Filing a Proof of Claim for Debt That is Obviously Time-Barred Does Not Violate Fair Debt Collection Practices Act

By: Julia A. Chincheck and Daniel J. Cohn
Banking e-alert
May 15, 2017

The Supreme Court of the United States held today that the filing of a proof of claim that is obviously time barred is not a false, deceptive, misleading, unfair, or unconscionable debt collection practice within the meaning of the Fair Debt Collection Practices Act (the "FDCPA").

In Midland Funding, LLC v. Johnson, No. 16-348 (May 15, 2017), Midland Funding, LLC ("Midland"), filed a proof of claim in a chapter 13 bankruptcy proceeding for credit card debt charged by the debtor more than ten years prior, despite the relevant statute of limitations being only six years. In that proof of claim, Midland made clear that the statute of limitations had run.

The debtor objected to Midland's proof of claim and the Bankruptcy Court disallowed it because of the time bar. The debtor then sued Midland seeking actual damages, statutory damages, attorneys' fees, and costs for Midland's filing of an obviously-time-barred proof of claim. The debtor claimed that Midland's action was "false," "deceptive," "misleading," "unconscionable," and "unfair," all within the meaning of the FDCPA.

The district court dismissed the action, finding that the FDCPA did not apply. The Court of Appeals for the Eleventh Circuit, however, reversed that decision, finding the FDCPA applicable. The Supreme Court concluded that Midland's filing of a time-barred claim did not fall within the scope of the five relevant words of the FDCPA (i.e., false," "deceptive," "misleading," "unconscionable," or "unfair").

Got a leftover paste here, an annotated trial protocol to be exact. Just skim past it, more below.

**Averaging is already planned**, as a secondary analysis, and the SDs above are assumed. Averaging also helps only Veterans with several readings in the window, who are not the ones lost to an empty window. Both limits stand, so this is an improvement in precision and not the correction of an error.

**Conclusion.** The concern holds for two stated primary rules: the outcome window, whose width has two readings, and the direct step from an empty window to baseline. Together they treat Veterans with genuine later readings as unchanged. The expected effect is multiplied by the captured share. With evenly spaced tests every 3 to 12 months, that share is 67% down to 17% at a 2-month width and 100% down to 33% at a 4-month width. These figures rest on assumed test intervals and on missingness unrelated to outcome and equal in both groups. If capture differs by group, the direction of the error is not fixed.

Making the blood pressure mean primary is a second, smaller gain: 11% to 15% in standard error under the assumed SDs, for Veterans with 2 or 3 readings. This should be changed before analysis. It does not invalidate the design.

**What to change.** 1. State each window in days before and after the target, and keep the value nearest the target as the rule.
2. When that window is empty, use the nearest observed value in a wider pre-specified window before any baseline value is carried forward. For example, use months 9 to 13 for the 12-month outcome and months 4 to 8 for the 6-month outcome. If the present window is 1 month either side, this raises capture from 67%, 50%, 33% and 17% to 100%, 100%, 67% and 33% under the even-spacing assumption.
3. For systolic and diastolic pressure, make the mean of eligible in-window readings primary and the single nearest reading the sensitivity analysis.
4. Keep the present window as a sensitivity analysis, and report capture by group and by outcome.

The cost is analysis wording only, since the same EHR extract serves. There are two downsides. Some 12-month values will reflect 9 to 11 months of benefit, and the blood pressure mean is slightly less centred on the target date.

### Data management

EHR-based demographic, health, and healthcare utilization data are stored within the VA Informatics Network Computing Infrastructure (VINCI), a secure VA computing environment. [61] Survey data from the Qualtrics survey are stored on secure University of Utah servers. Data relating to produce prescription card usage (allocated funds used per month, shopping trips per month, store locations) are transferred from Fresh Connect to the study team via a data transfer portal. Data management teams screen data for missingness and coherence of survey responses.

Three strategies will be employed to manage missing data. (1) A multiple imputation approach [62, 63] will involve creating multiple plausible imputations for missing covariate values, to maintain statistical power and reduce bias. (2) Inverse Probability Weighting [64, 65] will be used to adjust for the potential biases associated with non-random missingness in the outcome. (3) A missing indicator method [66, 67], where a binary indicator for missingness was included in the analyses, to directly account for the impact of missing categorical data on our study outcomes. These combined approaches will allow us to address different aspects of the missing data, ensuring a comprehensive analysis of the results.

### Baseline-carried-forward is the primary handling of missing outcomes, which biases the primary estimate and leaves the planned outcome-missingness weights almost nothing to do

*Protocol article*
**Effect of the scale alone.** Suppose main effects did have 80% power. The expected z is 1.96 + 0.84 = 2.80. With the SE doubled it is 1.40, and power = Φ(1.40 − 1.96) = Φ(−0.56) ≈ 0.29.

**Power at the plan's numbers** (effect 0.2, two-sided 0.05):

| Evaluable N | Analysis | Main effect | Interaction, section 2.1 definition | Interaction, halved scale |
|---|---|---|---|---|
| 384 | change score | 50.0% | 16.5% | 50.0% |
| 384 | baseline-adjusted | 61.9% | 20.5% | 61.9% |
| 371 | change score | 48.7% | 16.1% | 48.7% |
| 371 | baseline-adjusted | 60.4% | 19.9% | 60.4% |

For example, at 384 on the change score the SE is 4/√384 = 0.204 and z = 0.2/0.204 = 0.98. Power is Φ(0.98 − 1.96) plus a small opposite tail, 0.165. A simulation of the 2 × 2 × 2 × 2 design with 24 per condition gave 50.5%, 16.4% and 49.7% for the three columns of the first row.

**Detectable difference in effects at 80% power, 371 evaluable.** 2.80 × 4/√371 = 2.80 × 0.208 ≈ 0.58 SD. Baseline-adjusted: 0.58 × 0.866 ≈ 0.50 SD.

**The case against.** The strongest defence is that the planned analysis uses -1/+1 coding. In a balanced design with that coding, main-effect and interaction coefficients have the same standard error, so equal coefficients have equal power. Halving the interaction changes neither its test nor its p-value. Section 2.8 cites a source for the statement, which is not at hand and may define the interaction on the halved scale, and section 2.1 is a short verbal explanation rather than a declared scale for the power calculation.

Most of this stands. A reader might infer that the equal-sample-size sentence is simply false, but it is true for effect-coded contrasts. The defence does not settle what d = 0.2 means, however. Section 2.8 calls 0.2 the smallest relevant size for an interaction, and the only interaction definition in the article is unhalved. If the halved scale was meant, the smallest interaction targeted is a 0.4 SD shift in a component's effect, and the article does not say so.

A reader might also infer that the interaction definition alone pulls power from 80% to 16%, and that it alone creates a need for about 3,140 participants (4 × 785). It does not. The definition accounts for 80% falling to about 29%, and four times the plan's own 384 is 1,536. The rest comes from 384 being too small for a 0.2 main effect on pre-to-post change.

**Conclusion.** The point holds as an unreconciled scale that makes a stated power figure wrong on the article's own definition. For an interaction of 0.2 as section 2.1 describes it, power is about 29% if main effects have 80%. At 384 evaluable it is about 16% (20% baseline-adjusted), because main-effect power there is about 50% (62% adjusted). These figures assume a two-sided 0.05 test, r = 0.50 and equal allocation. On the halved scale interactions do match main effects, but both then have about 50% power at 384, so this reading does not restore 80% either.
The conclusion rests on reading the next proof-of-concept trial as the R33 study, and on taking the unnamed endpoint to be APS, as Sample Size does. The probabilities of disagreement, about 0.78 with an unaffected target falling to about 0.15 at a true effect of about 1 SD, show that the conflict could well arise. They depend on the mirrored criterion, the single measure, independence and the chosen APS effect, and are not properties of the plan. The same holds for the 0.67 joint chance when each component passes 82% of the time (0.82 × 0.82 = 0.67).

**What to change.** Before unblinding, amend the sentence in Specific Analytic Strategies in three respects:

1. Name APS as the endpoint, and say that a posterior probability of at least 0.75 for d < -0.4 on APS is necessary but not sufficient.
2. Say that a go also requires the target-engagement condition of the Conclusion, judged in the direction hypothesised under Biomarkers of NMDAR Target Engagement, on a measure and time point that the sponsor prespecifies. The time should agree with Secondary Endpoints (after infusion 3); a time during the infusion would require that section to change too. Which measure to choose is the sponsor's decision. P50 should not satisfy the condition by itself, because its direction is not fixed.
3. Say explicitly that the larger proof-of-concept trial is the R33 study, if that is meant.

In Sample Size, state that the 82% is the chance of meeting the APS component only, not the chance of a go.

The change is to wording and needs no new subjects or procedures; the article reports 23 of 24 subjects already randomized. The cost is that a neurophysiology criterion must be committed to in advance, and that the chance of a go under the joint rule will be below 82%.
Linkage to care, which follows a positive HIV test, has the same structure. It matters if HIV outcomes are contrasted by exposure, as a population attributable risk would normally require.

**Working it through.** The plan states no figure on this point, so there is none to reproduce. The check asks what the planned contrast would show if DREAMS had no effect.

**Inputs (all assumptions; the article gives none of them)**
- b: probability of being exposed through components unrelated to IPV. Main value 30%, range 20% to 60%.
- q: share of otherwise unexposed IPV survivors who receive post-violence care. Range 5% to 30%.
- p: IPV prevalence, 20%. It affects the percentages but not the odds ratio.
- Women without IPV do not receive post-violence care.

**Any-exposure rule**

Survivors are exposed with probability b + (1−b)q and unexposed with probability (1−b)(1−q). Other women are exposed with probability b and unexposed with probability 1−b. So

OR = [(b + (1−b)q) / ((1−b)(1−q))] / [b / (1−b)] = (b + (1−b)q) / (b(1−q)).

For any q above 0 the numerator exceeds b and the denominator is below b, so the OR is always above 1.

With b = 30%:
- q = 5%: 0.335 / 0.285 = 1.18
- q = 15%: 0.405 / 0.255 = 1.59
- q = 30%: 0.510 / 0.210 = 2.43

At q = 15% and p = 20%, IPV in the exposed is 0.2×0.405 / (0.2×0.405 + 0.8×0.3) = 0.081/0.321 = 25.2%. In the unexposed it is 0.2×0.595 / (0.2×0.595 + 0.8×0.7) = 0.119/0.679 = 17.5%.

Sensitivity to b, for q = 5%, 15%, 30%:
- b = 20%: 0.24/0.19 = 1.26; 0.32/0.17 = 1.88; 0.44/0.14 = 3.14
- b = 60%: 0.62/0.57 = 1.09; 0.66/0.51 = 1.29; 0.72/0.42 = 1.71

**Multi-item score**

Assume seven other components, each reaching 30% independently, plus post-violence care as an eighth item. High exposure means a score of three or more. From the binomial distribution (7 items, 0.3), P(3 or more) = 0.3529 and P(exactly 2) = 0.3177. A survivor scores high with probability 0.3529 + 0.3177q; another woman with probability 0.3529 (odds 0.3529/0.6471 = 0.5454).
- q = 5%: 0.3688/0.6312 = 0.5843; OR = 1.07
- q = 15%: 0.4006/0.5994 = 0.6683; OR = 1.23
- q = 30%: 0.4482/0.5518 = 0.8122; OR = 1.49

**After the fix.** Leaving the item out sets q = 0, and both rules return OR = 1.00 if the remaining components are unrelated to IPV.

The relevant state law was that of Alabama, which provides that a creditor retains the right to payment of a debt, even after the limitations period has expired. The debtor argued that a "claim" under the Bankruptcy Code meant an "enforceable claim," and that without an enforceable claim, the filing was false, misleading, and deceptive. The Supreme Court described the treatment of unenforceable claims under the Bankruptcy Code, finding that the Code, and other law, provides a system for determining whether a claim will be allowed. The Court then noted that it "saw nothing misleading or deceptive in the filing of a proof of claim that, in effect, follows the Code's similar system."

Whether filing a time barred claim is "unfair" or "unconscionable" presented a closer question for the Court. Courts that have found such a practice to be "unfair" within the meaning of the FDCPA often rest their concern that a consumer might unwittingly repay a time-barred debt or repay such a debt simply to avoid the cost and embarrassment of a lawsuit. The Court noted that such considerations have "significantly diminished force" in a chapter 13 proceeding, where the debtor actually initiates the proceeding and where a knowledgeable trustee is available to examine claims for enforceability.

The Supreme Court also addressed the different purposes of the Bankruptcy Code and the FDCPA, noting that the Code creates and maintains the "delicate balance of a debtor's protections and obligations" while the FDCPA seeks to help consumers, "not necessarily by closing what [the debtor] considers a loophole in the Bankruptcy Code, but by preventing consumer bankruptcies in the first place."  The Court found that to find the FDCPA applicable would be to upset that "delicate balance," and concluded that Midland had not violated the FDCPA by filing a time-barred claim.

The Court did not, however, address either how debt collectors who file time-barred proofs of claim should be treated in chapter 7 proceedings, or whether the result would be different in either case if the debt collector's proof of claim did not expressly indicate the claim was time barred.

As a result of this important holding, courts should not find that debt collectors who file time-barred claims in chapter 13 proceedings and note the time-barred nature of the claims have violated the FDCPA, although those claims may be disallowed as unenforceable. Additionally, although the rationale in this case should apply equally in chapter 7 cases, the Supreme Court's ruling does not expressly apply to those cases, so debt collectors should still carefully consider all the possible consequences of filing proofs of claims for time-barred debts in chapter 7 cases. In any case, debt collectors should consult legal counsel if there are any doubts about the propriety of filing a proof of claim.